According to Toy Story 3 director Lee Unkrich, Woody from Toy Story has a last name: Pride.

30. Casper The Friendly Ghost // Casper Mcfadden

A still from Casper (1995)
Universal Pictures

Though the comic books never specified Casper's surname (nor addressed how—of even if—he died), the 1995 Casper movie claimed that the little ghost's family name was McFadden.

31. Geoffrey The Toys "R" Us Mascot // Dr. G. Raffe

geoffrey the giraffe on toys r us truck
Justin Sullivan/Getty Images

Before he was simply Geoffrey, the Toys "R" Us mascot was known as Dr. G. Raffe.

32. Shaggy // Norville Rogers

A still from 'Scooby Doo, Where Are You!'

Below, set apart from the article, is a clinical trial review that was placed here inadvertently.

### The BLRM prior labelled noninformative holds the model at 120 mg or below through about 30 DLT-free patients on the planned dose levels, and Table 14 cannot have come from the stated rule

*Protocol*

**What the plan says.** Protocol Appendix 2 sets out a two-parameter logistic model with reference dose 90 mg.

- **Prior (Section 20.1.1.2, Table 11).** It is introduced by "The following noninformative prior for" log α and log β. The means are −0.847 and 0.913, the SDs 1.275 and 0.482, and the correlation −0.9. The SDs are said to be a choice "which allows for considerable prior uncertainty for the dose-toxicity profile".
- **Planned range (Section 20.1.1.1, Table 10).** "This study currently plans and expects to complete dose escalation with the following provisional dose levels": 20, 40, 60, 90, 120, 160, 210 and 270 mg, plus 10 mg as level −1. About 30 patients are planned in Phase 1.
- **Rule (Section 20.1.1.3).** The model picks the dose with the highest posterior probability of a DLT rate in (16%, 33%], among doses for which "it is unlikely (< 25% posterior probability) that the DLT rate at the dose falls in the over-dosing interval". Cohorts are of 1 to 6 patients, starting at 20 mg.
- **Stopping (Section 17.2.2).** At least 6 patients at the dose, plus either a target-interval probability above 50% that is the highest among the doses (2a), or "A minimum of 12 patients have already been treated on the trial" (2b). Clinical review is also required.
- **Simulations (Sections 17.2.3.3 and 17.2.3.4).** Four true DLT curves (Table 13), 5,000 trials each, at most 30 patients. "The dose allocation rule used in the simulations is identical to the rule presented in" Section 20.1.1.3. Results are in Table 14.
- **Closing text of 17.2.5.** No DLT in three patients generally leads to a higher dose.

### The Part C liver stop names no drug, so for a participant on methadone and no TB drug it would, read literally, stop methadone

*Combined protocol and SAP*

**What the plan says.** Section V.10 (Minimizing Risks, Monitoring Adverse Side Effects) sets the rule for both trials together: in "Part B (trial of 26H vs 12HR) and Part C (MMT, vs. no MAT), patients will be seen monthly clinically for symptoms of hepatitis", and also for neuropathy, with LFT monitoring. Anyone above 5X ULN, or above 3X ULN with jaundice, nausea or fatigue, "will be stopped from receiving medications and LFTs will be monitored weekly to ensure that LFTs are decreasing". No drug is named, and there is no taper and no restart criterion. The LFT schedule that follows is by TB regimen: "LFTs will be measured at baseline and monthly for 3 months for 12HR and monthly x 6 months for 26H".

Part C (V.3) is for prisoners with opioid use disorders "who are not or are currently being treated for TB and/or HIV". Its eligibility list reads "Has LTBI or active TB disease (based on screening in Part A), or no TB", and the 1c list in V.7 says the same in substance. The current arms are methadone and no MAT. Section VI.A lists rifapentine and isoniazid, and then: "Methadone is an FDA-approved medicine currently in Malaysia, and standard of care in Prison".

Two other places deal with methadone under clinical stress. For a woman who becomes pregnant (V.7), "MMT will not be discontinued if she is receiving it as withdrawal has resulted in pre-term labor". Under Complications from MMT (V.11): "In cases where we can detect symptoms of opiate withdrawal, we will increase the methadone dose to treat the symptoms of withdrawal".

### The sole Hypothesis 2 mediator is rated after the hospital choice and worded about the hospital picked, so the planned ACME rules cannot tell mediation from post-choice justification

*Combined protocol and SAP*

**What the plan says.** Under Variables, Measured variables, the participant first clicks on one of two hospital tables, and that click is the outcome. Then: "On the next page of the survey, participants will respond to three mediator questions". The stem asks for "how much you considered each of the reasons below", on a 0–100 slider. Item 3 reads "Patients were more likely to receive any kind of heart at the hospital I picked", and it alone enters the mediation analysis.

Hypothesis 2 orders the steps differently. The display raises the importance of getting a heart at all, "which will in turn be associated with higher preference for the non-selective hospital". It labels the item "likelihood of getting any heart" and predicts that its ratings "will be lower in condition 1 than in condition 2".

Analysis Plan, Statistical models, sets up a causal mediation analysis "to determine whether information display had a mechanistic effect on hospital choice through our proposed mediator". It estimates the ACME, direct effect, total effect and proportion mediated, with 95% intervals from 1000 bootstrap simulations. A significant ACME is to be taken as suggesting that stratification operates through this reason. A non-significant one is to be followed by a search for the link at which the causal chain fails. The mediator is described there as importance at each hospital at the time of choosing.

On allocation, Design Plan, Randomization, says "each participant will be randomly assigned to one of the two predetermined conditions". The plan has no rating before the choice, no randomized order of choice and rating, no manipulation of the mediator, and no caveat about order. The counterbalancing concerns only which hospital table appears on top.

Warner Home Video

Though “Shaggy” fits him better, the frightened ghost hunter’s real name is actually Norville Rogers.

33. Scooby Doo // Scoobert


Warner Home Video

Scooby has a more proper name as well: Scoobert—and that's Scoobert Doo, not Scoobert Doobert as has been rumored.

34. MacGyver // Angus MacGyver

Richard Dean Anderson starred in 'MacGyver'
CBS

Apparently an early press release proclaimed that MacGyver's first name was Stacey. His real name, Angus, was revealed during the final season, but the story behind it isn't too complex: Richard Dean Anderson saw it on a banner in Vancouver and suggested it.

35. B.A. Baracus // Bosco Albert Baracus


NBC

This A-Team character may have claimed the "B.A." was for "bad attitude," but it was really for Bosco Albert.

36. Turtle from Entourage // Salvatore Assante

Jamie-Lynn Sigler and Jerry Ferrara in Entourage
Jamie-Lynn Sigler and Jerry Ferrara in Entourage.
HBO

Jeopardy! claimed it was Salvatore Vacara, but Turtle himself, Jerry Ferrara, tweeted otherwise.

37. Wilson from Home Improvement // Wilson W. Wilson Jr.